Book Number Seven
When J. D. Salinger died, I went to my bookshelves and found my copy of The Catcher in the Rye. I read it once when I was a teenager. Who didn't? It didn't have the profound affect on me that it's supposed to have on every adolescent reader, but I appreciated it. (Again, who didn't?) It's One Of Those Books. What I also found, thanks to the womanchild who has excellent taste in reading material, was Franny and Zooey, which I hadn't read.
Franny and Zooey are brother and sister, who along with their older siblings, spent their childhood as famous wunderkind on a radio quiz show called "It's A Wise Child." All of their lives, they have been coached to both fame (by their parents, former vaudevillians) and high intellectual and spiritual achievement (by their older brothers, one of whom has killed himself). They have been pumped up with their superiority all of their lives and find it to be a sham. Zooey, the brother, is now an up and coming television actor. Franny, a college student, is in the middle of a nervous and religious breakdown. The book is about the brother confronting his sister about her collapse.
As you expect from Salinger, both characters are alienated and fed up with the world and hunger for something deep, sublime, ecstatic and real. They are both likable and annoying, sick of the pretentiousness and ego they see both around and in themselves. That they do point their disgust at themselves keeps them from being completely unbearable. Zooey is just rude to his friends and family. More than once, I wanted to tell him, "Don't talk to your mother that way. I don't care if she is annoying," or "You're not helping your sister that way." As he talks to her, his efforts seem to become a series of insults designed to wound his hurting sister. Zooey does want to help his sister though, and how he does to a certain degree is by increasing the distance between them. After a frustrating face to face discussion, he calls her on the phone pretending to be the brother who took responsibility for guiding and shaping their education.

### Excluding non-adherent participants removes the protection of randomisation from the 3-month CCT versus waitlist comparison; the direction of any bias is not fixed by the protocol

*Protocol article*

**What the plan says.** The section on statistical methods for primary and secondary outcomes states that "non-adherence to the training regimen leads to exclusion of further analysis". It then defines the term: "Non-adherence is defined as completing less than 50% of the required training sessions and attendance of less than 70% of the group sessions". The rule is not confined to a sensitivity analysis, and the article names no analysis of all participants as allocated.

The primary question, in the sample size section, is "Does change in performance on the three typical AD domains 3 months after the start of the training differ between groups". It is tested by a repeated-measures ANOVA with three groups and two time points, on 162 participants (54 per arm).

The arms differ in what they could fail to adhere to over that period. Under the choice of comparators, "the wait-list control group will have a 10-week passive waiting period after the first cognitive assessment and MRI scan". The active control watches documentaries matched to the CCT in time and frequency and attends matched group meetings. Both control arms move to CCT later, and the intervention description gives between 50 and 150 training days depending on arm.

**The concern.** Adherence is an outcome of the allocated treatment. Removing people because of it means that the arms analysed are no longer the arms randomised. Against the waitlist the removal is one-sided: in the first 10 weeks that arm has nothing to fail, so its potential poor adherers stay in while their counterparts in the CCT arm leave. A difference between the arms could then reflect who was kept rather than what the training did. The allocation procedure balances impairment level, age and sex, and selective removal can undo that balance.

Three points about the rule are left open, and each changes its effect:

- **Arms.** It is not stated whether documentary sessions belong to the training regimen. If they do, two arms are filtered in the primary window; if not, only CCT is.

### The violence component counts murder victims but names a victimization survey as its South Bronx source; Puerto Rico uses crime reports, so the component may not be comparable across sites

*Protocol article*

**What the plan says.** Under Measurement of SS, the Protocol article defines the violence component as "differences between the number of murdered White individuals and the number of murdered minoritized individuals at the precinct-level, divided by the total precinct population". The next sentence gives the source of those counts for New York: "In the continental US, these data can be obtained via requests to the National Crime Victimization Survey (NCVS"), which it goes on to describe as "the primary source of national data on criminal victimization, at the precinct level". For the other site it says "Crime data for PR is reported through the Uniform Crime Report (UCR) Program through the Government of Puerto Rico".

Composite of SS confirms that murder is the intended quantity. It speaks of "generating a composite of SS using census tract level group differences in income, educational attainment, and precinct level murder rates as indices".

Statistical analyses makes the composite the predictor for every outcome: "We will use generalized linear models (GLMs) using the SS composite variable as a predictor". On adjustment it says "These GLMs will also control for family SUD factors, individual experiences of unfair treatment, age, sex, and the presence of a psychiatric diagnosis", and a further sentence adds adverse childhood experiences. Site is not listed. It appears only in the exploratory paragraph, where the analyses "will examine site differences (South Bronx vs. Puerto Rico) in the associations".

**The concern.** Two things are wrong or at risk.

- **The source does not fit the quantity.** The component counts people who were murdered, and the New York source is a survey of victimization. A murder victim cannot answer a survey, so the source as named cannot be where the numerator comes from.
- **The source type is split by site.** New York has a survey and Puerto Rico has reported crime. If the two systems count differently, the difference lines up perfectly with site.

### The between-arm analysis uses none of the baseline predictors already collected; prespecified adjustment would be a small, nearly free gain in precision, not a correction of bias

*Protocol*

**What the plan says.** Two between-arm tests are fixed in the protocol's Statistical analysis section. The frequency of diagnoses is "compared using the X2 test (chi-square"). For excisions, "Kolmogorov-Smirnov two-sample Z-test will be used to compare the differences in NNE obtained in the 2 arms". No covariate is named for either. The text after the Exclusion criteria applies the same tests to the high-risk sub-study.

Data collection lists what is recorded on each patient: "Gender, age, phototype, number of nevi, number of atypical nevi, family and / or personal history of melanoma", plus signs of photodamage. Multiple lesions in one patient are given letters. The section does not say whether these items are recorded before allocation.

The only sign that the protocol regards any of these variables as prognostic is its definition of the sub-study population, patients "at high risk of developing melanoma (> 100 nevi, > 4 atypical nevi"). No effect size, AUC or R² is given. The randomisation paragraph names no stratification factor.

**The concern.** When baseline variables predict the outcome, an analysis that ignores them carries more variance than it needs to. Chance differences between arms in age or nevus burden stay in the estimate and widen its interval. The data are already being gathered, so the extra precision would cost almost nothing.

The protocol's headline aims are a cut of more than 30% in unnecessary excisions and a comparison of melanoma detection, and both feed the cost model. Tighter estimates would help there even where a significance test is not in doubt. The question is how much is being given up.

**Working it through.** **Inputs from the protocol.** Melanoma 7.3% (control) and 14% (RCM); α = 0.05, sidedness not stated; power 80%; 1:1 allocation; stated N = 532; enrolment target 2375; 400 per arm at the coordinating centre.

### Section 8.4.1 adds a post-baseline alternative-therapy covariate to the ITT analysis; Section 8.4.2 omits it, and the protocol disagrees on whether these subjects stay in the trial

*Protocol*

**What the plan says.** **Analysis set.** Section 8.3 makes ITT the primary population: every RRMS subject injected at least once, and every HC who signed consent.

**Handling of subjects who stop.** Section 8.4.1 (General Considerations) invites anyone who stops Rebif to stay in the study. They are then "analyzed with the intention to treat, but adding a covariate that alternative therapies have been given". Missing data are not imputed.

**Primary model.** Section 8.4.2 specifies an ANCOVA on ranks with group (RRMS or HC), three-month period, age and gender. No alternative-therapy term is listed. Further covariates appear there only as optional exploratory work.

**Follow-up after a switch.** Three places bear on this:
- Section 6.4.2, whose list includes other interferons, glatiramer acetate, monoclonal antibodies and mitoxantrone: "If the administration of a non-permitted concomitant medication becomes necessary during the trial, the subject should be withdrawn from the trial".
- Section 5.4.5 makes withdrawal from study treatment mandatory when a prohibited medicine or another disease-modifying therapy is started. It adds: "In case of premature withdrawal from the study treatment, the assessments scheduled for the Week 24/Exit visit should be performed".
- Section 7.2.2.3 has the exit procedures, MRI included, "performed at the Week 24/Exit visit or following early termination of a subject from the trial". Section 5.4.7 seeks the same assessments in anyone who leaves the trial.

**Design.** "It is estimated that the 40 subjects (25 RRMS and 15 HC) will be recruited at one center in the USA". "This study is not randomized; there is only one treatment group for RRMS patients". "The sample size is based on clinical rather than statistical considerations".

Franny's nervous collapse has involved an obsession with a book about a Russian pilgrim delving into praying without ceasing as a path to enlightenment. As she seeks her own enlightenment though, her disgust with the world around her has grown. Zooey targets this in his telephone confrontation with her. He recalls to her how their father, in their radio quiz show days, would push them to shine their shoes, look their best, be their best for "The Fat Lady." Each of them had developed their personal image of "The Fat Lady" as a sad, sick and somewhat pathetic character who derived joy and meaning from having their radio appearances.
He tells her, "I'll tell you a terrible secret -- Are you listening to me? There isn't anyone out there who isn't Seymour's Fat Lady. That includes your Professor Tupper, buddy. And all his goddamn cousins by the dozens. There isn't anyone anywhere that isn't Seymour's Fat Lady. Don't you know that? Don't you know that goddamn secret yet? And don't you know -- listen to me, now -- don't you know who that Fat Lady really is? ... Ah, buddy. Ah, buddy. It's Christ Himself. Christ Himself, buddy."
When a book gets something so right, even when the characters are so bloody annoying, you have to love it.